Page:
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Trump set to arrive in Japan today
November 05, 2017
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HONOLULU: On his most gruelling and consequential trip abroad, President Donald Trump stands ready to exhort Asian allies and rivals on the need to counter the dangers posed by North Korea’s nuclear threat.

The 12-day, five-country trip, the longest Far East itinerary for a president in a generation, comes at a precarious moment for Trump. Just days ago, his former campaign chairman was indicted and another adviser pleaded guilty as part of an investigation into possible collusion between his 2016 campaign and Russian officials.

With Trump set to arrive on Sunday in Japan, the trip presents a crucial international test for a president looking to reassure Asian allies worried that his inward-looking “America First” agenda could cede power in the region to China. They also are rattled by his bellicose rhetoric about North Korean leader Kim Jong Un. The North’s growing missile arsenal threatens the capitals Trump will visit.

“The trip comes, I would argue, at a very inopportune time for the president. He is under growing domestic vulnerabilities that we all know about, hour to hour,” said Jonathan Pollack, a senior fellow at the Brookings Institution in Washington. “The conjunction of those issues leads to the palpable sense of unease about the potential crisis in Korea.” Trump’s spontaneous, and at time reckless, style flies in the face of the generations-old traditions and protocol that govern diplomatic exchanges in Asia. The grand receptions expected for him in Tokyo, Seoul, Beijing and beyond are sure to be lavish attempts to impress the president, who raved about the extravagances shown him on earlier visits to Saudi Arabia and France.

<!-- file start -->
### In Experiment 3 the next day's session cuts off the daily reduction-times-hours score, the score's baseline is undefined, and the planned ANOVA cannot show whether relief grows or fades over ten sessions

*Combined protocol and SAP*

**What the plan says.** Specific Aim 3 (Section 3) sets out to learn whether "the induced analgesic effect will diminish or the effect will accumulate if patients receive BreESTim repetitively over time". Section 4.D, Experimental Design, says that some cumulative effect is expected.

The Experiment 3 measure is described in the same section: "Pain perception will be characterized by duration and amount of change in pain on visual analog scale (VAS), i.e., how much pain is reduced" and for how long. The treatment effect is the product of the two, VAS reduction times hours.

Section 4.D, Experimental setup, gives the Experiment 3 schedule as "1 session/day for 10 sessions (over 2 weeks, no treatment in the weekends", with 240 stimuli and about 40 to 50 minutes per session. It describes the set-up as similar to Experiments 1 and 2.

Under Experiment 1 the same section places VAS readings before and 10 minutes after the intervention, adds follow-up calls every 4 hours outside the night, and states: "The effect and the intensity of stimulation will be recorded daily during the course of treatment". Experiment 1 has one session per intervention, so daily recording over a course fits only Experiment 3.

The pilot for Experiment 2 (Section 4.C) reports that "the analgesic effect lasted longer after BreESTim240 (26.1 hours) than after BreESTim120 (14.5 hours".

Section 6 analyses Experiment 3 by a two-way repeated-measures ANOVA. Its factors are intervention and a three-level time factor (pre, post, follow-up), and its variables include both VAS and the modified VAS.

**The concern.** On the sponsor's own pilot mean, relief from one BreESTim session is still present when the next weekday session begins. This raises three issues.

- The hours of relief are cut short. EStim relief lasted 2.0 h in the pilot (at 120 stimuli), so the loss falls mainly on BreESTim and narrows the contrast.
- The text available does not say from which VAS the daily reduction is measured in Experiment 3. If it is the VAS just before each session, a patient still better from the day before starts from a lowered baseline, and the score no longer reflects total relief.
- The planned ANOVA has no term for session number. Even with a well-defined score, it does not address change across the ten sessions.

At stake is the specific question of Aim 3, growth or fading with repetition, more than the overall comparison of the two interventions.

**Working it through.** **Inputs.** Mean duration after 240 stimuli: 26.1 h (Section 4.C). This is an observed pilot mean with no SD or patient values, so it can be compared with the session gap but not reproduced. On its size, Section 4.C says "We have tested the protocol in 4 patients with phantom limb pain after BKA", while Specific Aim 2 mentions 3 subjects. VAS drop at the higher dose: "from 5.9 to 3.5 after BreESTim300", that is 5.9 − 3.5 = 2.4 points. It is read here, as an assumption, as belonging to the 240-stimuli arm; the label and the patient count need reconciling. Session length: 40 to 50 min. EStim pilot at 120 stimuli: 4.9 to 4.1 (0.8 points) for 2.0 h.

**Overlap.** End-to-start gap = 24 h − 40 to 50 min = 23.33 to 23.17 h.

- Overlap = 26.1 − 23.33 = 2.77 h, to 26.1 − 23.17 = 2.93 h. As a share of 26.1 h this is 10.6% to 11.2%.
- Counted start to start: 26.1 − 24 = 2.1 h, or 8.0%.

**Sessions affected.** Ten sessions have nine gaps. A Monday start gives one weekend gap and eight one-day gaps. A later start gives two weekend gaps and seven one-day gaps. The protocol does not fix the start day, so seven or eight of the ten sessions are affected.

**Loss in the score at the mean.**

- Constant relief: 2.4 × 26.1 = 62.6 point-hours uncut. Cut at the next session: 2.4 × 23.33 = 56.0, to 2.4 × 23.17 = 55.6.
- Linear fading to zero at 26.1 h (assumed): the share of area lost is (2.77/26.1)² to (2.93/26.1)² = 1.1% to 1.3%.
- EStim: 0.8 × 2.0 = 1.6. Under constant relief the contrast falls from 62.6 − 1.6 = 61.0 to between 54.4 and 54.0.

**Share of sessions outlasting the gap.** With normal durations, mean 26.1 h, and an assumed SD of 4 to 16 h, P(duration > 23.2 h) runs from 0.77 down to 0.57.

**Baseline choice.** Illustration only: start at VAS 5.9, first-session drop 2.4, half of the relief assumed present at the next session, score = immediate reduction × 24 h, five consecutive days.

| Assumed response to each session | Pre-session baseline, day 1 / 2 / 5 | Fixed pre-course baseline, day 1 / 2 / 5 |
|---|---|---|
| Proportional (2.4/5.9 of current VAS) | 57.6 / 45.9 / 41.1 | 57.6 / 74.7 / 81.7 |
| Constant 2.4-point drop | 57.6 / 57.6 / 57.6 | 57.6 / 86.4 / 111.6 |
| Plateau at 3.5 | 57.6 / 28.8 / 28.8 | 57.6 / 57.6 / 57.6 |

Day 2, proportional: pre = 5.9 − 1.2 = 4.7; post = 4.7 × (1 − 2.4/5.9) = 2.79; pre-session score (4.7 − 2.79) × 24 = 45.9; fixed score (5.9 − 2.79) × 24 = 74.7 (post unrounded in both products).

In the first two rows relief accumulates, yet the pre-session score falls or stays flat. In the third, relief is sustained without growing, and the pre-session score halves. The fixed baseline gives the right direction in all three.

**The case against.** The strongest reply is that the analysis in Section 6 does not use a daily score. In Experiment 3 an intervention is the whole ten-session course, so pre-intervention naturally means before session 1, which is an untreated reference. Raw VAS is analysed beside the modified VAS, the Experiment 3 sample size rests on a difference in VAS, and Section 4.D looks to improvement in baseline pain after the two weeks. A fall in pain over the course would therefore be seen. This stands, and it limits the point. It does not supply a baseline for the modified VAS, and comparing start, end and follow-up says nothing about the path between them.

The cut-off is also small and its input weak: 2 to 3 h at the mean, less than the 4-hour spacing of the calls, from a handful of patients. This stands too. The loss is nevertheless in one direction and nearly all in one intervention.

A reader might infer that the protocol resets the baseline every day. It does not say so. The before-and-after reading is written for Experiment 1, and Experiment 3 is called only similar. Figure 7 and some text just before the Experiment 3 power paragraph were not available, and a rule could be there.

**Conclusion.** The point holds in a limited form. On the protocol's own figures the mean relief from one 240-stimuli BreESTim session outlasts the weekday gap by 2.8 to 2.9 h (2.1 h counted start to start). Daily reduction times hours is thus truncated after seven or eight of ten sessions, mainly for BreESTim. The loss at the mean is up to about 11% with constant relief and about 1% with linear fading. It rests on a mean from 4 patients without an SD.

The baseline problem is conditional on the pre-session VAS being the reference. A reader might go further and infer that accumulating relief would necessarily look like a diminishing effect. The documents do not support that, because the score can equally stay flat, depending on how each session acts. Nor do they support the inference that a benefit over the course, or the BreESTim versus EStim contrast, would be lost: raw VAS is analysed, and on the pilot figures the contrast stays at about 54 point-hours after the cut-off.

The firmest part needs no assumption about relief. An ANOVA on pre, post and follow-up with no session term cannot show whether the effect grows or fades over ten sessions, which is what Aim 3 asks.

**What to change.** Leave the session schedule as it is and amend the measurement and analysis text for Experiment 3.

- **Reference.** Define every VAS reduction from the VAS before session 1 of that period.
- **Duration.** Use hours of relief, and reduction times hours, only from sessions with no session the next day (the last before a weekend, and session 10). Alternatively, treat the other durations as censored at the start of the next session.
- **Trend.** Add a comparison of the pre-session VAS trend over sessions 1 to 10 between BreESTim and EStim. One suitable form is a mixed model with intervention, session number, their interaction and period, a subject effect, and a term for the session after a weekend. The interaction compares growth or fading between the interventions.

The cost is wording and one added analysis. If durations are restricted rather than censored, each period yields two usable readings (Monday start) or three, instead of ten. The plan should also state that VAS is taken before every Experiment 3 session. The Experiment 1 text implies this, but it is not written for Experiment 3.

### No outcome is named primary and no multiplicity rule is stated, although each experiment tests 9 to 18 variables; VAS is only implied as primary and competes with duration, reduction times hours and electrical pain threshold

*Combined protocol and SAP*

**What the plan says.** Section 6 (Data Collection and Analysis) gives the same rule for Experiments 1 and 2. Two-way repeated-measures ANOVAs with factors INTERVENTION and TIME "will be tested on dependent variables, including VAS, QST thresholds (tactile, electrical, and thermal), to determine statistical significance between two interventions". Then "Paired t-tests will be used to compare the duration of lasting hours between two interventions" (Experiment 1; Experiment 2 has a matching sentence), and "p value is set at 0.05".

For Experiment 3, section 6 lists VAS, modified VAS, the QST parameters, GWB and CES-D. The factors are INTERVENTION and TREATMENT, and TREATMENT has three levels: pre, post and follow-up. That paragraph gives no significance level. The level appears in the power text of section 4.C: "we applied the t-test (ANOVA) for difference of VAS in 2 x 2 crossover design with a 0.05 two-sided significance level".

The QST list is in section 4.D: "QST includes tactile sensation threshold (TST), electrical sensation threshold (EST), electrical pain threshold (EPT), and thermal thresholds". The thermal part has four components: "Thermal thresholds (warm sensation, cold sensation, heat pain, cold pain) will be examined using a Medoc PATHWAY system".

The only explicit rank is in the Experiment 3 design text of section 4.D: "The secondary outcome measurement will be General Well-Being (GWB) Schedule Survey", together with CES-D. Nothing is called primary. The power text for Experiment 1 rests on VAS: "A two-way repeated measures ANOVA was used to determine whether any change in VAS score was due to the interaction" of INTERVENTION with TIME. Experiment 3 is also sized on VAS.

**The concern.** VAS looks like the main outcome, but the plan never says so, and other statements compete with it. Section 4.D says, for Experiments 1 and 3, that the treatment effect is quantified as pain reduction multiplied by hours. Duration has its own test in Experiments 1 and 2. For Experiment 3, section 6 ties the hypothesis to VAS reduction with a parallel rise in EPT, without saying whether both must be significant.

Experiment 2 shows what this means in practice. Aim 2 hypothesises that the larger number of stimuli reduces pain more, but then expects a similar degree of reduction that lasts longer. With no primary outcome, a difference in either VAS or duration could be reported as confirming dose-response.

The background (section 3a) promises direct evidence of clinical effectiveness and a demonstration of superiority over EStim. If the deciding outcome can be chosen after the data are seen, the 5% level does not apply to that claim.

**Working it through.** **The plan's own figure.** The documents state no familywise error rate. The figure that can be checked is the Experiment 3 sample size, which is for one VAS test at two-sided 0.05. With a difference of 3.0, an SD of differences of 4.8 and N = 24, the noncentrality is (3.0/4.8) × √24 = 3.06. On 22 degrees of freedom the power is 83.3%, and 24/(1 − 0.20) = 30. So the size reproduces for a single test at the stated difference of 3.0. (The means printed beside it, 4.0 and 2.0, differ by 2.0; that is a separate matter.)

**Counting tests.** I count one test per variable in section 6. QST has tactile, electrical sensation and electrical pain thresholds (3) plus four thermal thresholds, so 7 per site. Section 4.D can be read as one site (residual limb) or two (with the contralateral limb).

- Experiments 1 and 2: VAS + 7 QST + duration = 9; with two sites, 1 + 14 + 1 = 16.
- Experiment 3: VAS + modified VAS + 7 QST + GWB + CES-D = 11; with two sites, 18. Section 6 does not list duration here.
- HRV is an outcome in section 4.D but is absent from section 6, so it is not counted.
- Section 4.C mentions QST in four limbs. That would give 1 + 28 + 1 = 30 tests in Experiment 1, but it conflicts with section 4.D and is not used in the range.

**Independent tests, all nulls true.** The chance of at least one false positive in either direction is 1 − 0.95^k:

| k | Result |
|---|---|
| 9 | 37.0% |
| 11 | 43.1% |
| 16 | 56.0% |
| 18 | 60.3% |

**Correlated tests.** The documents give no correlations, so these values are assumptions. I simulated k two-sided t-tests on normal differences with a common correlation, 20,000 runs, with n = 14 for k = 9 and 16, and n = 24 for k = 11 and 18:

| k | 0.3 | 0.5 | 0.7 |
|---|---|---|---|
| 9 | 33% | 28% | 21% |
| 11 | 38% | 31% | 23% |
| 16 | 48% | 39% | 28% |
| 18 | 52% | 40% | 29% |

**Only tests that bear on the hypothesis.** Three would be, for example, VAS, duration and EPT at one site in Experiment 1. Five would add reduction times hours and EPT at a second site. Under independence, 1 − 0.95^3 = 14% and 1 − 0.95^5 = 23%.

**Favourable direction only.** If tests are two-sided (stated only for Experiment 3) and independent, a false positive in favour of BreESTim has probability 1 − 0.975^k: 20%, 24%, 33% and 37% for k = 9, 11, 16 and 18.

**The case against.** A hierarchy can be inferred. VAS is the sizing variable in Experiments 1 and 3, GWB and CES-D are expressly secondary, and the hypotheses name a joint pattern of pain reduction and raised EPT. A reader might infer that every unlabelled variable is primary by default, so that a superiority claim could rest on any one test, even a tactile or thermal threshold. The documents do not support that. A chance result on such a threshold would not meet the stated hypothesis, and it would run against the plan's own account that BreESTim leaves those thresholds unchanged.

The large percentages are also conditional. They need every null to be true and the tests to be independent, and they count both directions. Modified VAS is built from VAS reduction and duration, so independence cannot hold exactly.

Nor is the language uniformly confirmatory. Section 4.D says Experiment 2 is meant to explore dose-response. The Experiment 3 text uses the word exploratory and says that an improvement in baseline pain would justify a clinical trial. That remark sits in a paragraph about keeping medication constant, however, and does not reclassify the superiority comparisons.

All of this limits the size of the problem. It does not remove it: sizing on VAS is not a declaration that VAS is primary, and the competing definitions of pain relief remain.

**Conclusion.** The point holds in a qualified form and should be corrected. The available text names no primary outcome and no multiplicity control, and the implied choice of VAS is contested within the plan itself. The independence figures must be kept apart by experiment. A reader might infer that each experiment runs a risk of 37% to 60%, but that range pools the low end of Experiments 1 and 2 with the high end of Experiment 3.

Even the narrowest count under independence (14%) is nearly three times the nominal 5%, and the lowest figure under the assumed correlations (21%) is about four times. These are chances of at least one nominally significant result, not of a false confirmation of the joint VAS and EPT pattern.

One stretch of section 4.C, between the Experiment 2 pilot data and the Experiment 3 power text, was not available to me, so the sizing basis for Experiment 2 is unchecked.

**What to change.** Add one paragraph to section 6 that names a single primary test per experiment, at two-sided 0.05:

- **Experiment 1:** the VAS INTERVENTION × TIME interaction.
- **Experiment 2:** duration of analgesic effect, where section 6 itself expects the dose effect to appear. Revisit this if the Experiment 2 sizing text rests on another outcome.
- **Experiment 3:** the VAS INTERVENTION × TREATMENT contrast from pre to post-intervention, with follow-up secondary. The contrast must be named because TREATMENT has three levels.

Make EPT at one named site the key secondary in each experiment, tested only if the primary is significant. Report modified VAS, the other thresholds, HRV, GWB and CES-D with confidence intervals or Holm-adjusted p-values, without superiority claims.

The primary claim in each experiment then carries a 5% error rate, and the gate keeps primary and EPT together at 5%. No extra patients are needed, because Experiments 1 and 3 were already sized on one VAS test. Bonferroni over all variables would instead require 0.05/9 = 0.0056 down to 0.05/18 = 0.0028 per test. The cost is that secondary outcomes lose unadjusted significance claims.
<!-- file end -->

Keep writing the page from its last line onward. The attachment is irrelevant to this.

The trip will also put Trump in face-to-face meetings with authoritarian leaders for whom he has expressed admiration. They include China’s Xi Jinping, whom Trump has likened to “a king,” and the Philippines’ Rodrigo Duterte, who has sanctioned the extrajudicial killings of drug dealers.

Trump may also have the chance for a second private audience with Russian President Vladimir Putin, on the sidelines of a summit in Vietnam.

The White House is signaling that Trump will push American economic interests in the region, but the North Korean threat is expected to dominate the trip. One of Trump’s two major speeches will come before the National Assembly in Seoul. Fiery threats against the North could resonate differently than they do from the distance of Washington.

Trump will forgo a trip to the Demilitarised Zone, the stark border between North and South Korea. All US presidents except one since Ronald Reagan have visited the DMZ in a sign of solidarity with Seoul. The White House contends that Trump’s commitment to South Korea is already crystal clear, as evidenced by his war of words with Kim and his threats to deliver “fire and fury” to North Korea if it does not stop threatening American allies.

The escalation of rhetoric, a departure from the conduct of past presidents, has undermined confidence in the US as a stabilizing presence in Asia.

“There’s a danger if there is a lot of muscle flexing,” said Mike Chinoy, a senior fellow at the U.S.-China Institute at the University of Southern California. “Trump has been going right up to the edge and I wouldn’t rule out some sort of forceful North Korean reaction to Trump’s presence in the region,” he said.

The White House said Trump would be undeterred.

“The president will use whatever language he wants to use, obviously. That’s been of great reassurance to our allies, partners and others in the region who are literally under the gun of this regime,” White House national security adviser H.R. McMaster said Thursday.

Associated Press
 

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